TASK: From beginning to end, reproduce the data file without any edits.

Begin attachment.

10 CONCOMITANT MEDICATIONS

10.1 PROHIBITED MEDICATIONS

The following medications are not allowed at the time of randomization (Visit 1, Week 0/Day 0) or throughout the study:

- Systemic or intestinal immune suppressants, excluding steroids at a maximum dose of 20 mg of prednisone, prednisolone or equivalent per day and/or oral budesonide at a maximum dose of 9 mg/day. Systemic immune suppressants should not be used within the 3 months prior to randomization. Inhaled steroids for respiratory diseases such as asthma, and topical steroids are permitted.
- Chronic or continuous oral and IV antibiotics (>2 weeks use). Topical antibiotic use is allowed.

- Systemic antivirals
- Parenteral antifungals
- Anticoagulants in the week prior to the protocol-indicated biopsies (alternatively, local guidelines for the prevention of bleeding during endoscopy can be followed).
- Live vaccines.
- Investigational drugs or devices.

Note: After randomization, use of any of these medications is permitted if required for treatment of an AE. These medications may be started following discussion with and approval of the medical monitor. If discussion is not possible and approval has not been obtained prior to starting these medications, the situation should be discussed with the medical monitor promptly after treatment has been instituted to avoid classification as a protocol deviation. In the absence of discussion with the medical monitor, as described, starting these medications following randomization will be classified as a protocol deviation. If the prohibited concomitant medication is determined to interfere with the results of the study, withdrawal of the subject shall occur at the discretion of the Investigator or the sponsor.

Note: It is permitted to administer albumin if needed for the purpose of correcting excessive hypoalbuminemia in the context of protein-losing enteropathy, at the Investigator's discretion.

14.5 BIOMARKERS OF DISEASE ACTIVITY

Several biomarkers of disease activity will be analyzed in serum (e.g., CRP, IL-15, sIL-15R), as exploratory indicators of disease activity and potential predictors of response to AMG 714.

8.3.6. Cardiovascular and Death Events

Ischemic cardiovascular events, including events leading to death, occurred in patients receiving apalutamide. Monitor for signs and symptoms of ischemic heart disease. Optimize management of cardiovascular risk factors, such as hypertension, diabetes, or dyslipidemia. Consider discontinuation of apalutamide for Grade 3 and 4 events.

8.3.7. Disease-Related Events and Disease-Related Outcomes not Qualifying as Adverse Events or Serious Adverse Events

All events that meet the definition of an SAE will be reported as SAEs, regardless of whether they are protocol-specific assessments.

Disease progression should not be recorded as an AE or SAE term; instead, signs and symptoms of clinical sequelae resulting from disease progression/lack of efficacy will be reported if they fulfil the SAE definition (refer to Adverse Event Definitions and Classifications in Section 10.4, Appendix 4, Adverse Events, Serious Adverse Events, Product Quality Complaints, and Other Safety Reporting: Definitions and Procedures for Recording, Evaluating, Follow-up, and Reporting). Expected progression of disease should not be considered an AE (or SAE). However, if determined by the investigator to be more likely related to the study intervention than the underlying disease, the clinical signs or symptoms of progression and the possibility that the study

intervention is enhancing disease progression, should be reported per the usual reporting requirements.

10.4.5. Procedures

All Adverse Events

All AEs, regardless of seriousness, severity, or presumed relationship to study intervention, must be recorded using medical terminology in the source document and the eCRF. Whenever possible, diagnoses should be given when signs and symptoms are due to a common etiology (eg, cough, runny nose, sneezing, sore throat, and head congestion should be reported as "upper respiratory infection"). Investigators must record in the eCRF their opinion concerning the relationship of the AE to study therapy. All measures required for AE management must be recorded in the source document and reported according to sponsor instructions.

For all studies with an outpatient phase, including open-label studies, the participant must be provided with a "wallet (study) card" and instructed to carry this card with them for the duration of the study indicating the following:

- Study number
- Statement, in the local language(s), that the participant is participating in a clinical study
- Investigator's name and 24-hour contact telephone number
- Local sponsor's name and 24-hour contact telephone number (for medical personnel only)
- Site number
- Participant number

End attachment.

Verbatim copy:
10 CONCOMITANT MEDICATIONS

10.1 PROHIBITED MEDICATIONS

The following medications are not allowed at the time of randomization (Visit 1, Week 0/Day 0) or throughout the study:

- Systemic or intestinal immune suppressants, excluding steroids at a maximum dose of 20 mg of prednisone, prednisolone or equivalent per day and/or oral budesonide at a maximum dose of 9 mg/day. Systemic immune suppressants should not be used within the 3 months prior to randomization. Inhaled steroids for respiratory diseases such as asthma, and topical steroids are permitted.
- Chronic or continuous oral and IV antibiotics (>2 weeks use). Topical antibiotic use is allowed.

- Systemic antivirals
- Parenteral antifungals
- Anticoagulants in the week prior to the protocol-indicated biopsies (alternatively, local guidelines for the prevention of bleeding during endoscopy can be followed).
- Live vaccines.
- Investigational drugs or devices.

Note: After randomization, use of any of these medications is permitted if required for treatment of an AE. These medications may be started following discussion with and approval of the medical monitor. If discussion is not possible and approval has not been obtained prior to starting these medications, the situation should be discussed with the medical monitor promptly after treatment has been instituted to avoid classification as a protocol deviation. In the absence of discussion with the medical monitor, as described, starting these medications following randomization will be classified as a protocol deviation. If the prohibited concomitant medication is determined to interfere with the results of the study, withdrawal of the subject shall occur at the discretion of the Investigator or the sponsor.

Note: It is permitted to administer albumin if needed for the purpose of correcting excessive hypoalbuminemia in the context of protein-losing enteropathy, at the Investigator's discretion.

14.5 BIOMARKERS OF DISEASE ACTIVITY

Several biomarkers of disease activity will be analyzed in serum (e.g., CRP, IL-15, sIL-15R), as exploratory indicators of disease activity and potential predictors of response to AMG 714.

8.3.6. Cardiovascular and Death Events

Ischemic cardiovascular events, including events leading to death, occurred in patients receiving apalutamide. Monitor for signs and symptoms of ischemic heart disease. Optimize management of cardiovascular risk factors, such as hypertension, diabetes, or dyslipidemia. Consider discontinuation of apalutamide for Grade 3 and 4 events.

8.3.7. Disease-Related Events and Disease-Related Outcomes not Qualifying as Adverse Events or Serious Adverse Events

All events that meet the definition of an SAE will be reported as SAEs, regardless of whether they are protocol-specific assessments.

Disease progression should not be recorded as an AE or SAE term; instead, signs and symptoms of clinical sequelae resulting from disease progression/lack of efficacy will be reported if they fulfil the SAE definition (refer to Adverse Event Definitions and Classifications in Section 10.4, Appendix 4, Adverse Events, Serious Adverse Events, Product Quality Complaints, and Other Safety Reporting: Definitions and Procedures for Recording, Evaluating, Follow-up, and Reporting). Expected progression of disease should not be considered an AE (or SAE). However, if determined by the investigator to be more likely related to the study intervention than the underlying disease, the clinical signs or symptoms of progression and the possibility that the study

intervention is enhancing disease progression, should be reported per the usual reporting requirements.

10.4.5. Procedures

All Adverse Events

All AEs, regardless of seriousness, severity, or presumed relationship to study intervention, must be recorded using medical terminology in the source document and the eCRF. Whenever possible, diagnoses should be given when signs and symptoms are due to a common etiology (eg, cough, runny nose, sneezing, sore throat, and head congestion should be reported as "upper respiratory infection"). Investigators must record in the eCRF their opinion concerning the relationship of the AE to study therapy. All measures required for AE management must be recorded in the source document and reported according to sponsor instructions.

For all studies with an outpatient phase, including open-label studies, the participant must be provided with a "wallet (study) card" and instructed to carry this card with them for the duration of the study indicating the following:

- Study number
- Statement, in the local language(s), that the participant is participating in a clinical study
- Investigator's name and 24-hour contact telephone number
- Local sponsor's name and 24-hour contact telephone number (for medical personnel only)
- Site number
- Participant number